Here’s what the DeFi Education Fund (DEF) has been up to in November. If you have any questions or would like to learn more about a specific activity, please do not hesitate to reach out at firstname.lastname@example.org.
DEF Files Amicus in Van Loon v. Department of Treasury
On November 20th, DEF filed an amicus brief in Van Loon v. Treasury, in support of plaintiffs’ appeal seeking to reverse the district court’s dismissal of the suit. This case revolves around several individuals challenging Treasury/OFAC’s sanctions designations of Tornado Cash (TC), arguing that OFAC exceeded its powers in designating smart contract addresses.
Central to our brief is while OFAC can properly sanction bad actors, it should not criminalize privacy-preserving tools like TC by designating code. Tech is a tool. It is not good or bad. Furthermore, OFAC’s designations demonstrate agency overreach. When OFAC sanctioned Tornado Cash, they exceeded their statutory authority by regulating a broad swath of transactions, including a subset that are purely domestic.
We also argue that the district court’s attempts to connect the software to foreigners’ property interests is unresponsive to how the technology actually functions and based on an incorrect interpretation of “property interests."
DEF Submits Comments re. Treasury’s Proposed “Broker” Rulemaking
On November 7, DEF, submitted a comment letter to the U.S. Treasury Department and the Internal Revenue Service (IRS) in response to their highly alarming proposed “broker” rulemaking. As we’ve previously discussed, the rulemaking would include DeFi protocols and frontends as “brokers.”
As a refresher, if finalized in their current form, the Proposed Regulations would stretch the definition of “broker” beyond what the Constitution allows, require information collection and reporting by individuals and entities incapable of collecting that information, unnecessarily endanger the personal data of millions of Americans, confuse taxpayers, stress government resources, stifle innovation, and cripple American businesses and competitiveness.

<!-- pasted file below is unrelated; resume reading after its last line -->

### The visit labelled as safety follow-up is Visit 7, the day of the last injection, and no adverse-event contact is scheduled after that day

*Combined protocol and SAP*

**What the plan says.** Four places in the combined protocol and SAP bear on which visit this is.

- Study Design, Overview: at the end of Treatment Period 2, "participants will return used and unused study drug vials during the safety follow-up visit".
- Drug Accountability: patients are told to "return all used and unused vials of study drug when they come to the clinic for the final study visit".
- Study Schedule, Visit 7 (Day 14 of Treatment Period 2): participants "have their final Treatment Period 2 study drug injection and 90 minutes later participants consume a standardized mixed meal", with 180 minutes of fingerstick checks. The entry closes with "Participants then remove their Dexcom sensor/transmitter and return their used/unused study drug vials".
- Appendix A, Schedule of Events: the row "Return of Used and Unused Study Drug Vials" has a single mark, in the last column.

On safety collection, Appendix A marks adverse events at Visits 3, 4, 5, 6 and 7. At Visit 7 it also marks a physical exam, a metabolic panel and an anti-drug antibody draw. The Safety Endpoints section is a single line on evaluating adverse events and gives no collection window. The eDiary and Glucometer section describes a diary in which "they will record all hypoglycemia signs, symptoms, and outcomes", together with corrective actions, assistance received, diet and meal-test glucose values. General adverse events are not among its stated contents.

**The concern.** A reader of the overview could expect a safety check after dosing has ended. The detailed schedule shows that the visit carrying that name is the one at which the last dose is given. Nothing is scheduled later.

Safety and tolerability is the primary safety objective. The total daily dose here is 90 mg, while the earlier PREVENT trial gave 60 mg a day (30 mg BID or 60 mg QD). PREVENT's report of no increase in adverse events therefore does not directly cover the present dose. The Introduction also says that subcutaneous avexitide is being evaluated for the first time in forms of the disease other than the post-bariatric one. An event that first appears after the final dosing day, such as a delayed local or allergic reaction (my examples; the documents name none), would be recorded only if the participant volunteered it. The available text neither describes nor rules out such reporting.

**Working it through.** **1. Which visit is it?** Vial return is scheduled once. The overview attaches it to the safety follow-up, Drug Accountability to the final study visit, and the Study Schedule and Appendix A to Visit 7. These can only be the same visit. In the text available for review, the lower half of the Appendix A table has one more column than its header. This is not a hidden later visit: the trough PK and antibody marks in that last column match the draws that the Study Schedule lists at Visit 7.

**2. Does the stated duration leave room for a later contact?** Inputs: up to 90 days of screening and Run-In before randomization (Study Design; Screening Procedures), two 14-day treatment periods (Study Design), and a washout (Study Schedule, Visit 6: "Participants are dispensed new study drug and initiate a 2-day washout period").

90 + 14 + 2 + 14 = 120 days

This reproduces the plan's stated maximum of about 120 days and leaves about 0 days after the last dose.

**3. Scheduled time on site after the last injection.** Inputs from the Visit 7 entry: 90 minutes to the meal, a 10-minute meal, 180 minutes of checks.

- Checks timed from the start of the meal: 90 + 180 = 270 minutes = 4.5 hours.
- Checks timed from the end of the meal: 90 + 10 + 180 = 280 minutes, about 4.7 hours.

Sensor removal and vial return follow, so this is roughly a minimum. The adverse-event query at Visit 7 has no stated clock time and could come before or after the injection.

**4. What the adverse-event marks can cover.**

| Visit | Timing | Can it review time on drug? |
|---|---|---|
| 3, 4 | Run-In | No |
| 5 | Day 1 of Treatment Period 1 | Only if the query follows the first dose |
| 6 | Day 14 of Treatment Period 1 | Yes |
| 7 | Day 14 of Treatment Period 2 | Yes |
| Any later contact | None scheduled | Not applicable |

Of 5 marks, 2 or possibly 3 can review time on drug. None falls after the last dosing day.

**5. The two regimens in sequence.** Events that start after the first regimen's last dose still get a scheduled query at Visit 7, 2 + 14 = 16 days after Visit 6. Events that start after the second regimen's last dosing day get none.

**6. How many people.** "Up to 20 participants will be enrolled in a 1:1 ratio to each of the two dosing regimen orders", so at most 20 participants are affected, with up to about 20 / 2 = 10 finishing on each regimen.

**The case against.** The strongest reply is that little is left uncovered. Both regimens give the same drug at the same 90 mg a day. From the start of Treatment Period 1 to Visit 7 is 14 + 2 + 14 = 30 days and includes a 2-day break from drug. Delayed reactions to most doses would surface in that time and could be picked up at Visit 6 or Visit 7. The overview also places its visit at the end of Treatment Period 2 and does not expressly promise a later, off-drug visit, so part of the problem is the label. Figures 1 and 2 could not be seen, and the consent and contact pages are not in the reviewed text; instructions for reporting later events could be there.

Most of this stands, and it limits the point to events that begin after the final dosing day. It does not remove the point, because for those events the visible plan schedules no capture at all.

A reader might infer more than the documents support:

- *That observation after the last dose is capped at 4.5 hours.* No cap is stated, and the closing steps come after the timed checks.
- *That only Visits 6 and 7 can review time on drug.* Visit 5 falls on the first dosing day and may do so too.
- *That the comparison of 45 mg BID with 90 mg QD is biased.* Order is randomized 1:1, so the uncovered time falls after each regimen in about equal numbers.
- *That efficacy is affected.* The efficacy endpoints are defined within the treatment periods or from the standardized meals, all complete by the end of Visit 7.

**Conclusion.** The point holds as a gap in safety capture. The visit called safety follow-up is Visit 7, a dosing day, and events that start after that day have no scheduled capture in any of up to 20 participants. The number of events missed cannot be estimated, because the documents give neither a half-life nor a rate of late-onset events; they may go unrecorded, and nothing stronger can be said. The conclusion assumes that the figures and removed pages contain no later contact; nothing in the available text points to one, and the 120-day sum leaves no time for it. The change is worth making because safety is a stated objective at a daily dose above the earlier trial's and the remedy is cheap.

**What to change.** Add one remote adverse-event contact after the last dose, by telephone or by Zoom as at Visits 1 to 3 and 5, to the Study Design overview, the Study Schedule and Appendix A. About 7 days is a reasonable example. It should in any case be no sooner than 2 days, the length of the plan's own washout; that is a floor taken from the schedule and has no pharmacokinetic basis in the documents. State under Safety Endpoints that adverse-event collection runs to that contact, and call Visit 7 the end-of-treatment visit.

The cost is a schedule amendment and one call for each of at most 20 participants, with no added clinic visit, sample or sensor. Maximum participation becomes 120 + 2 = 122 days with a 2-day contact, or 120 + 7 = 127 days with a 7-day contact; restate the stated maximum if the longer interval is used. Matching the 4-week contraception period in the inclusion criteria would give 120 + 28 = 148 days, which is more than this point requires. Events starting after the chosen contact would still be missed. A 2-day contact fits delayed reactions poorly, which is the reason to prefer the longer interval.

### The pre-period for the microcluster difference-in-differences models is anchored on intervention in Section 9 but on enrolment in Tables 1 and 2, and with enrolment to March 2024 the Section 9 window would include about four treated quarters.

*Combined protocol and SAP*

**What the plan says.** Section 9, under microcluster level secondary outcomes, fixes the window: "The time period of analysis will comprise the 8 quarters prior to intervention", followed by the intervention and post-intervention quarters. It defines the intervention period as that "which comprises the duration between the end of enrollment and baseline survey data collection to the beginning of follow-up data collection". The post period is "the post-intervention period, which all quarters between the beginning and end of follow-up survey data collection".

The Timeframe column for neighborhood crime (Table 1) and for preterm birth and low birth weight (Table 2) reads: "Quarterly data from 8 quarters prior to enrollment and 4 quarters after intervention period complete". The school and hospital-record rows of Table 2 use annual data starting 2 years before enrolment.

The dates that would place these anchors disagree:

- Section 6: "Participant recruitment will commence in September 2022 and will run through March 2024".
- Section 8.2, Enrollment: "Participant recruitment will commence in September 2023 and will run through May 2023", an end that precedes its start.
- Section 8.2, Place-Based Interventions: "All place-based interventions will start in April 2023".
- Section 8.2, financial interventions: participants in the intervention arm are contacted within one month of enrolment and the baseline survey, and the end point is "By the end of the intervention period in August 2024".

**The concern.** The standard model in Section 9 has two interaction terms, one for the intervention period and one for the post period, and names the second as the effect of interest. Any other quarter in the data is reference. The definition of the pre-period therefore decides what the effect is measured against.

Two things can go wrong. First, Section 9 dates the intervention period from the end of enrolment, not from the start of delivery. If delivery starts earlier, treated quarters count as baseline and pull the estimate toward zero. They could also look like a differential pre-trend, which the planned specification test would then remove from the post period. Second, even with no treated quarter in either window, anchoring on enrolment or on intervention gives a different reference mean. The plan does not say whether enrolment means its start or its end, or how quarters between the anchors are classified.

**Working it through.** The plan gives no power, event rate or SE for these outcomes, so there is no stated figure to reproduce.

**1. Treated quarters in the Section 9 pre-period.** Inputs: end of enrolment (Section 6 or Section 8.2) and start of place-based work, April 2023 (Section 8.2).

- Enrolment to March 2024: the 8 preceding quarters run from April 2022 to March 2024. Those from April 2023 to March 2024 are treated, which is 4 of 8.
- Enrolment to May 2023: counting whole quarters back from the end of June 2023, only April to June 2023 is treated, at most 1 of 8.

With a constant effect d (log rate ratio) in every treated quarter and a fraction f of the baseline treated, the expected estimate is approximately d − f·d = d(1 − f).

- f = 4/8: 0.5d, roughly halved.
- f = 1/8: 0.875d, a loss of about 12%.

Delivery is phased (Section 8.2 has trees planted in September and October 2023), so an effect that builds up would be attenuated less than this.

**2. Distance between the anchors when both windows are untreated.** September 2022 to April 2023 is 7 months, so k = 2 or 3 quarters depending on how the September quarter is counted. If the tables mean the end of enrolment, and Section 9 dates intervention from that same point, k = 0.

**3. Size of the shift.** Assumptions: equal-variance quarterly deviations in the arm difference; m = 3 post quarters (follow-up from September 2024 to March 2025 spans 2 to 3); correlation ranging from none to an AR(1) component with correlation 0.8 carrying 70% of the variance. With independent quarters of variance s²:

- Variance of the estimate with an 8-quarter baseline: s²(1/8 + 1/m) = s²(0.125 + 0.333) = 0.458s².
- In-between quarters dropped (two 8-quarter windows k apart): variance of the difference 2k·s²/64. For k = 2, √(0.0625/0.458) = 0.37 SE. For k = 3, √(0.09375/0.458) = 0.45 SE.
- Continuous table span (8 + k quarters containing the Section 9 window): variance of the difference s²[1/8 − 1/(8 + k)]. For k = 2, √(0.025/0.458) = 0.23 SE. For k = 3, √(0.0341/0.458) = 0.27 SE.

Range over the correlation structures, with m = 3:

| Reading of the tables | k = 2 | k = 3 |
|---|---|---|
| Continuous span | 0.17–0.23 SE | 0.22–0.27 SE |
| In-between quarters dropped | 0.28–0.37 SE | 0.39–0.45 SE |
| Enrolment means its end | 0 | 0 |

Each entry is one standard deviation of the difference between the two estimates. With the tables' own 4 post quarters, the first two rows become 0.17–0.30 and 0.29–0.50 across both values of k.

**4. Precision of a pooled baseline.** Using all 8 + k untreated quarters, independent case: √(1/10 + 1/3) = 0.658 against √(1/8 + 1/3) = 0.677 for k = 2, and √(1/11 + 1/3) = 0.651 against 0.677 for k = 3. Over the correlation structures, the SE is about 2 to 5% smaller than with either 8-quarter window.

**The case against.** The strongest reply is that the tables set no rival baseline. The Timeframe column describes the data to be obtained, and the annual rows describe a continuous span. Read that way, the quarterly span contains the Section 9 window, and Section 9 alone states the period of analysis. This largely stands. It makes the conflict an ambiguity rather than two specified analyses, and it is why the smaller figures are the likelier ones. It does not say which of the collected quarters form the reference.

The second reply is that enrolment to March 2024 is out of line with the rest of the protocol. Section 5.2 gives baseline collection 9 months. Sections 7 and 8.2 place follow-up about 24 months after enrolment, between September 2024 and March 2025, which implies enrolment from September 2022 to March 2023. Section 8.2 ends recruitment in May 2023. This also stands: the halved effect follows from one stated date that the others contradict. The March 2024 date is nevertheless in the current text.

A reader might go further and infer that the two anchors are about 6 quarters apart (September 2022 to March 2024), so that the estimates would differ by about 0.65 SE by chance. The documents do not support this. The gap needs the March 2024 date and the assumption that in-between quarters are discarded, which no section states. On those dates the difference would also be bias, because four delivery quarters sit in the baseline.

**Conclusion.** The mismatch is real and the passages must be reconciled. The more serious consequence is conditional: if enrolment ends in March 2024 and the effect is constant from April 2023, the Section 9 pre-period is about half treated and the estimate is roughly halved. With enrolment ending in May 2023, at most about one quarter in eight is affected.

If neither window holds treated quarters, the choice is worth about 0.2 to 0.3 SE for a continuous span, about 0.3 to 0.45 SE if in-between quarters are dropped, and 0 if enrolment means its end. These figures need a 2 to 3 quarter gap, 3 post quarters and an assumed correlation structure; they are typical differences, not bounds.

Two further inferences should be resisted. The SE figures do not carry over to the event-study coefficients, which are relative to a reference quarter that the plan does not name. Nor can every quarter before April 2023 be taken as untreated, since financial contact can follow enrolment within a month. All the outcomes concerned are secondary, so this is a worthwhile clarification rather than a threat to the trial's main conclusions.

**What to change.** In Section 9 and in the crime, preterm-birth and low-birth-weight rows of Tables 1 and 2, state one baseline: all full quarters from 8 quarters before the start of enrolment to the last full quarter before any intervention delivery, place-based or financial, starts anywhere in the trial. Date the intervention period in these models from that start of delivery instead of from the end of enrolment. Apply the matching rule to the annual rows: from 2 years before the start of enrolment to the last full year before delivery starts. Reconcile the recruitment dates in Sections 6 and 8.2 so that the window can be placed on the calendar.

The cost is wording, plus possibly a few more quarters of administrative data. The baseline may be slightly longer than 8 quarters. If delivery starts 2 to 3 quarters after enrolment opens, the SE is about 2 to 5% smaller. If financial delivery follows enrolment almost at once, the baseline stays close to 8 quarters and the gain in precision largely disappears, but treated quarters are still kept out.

In our comment letter, among other arguments, we argue that the proposed regulations violate the Fourth Amendment’s prohibition on warrantless searches and seizures of a person’s papers and effects because individuals do not voluntarily turn over their personal data to “digital asset middlemen” who themselves neither collect nor have any legitimate business reason to collect that information.
Authored by Miller Whitehouse-Levine and Kristin Smith
"The digital asset middleman category stretches the statutory language beyond its breaking point in direct contravention of the relevant legislative history," the DeFi Education Fund argued in a comment letter. The current language of the proposal "inexorably leads to the conclusion that the proposed regulations could treat every participant in the blockchain technology stack as a broker."
The Defi Education Fund said earlier this month in its letter that the proposal stretches the definition of a broker beyond its constitutional limits and that the Treasury is essentially creating a new kind of broker called a "digital asset middleman." The proposed regulations’ definition of ‘digital asset middleman’ is vague to the point of being unintelligible,” Miller Whitehouse-Levine and Amanda Tuminelli — CEO and chief legal officer of advocacy group the DeFi Education Fund respectively — wrote in a letter to the IRS.
The proposed regulations’ definition of ‘digital asset middleman’ is vague to the point of being unintelligible,” Miller Whitehouse-Levine and Amanda Tuminelli — CEO and chief legal officer of advocacy group the DeFi Education Fund respectively — wrote in a letter to the IRS.
For up-to-date information about what’s happening in D.C. and what we are up to, please follow us on Twitter @fund_defi and subscribe to our Substack.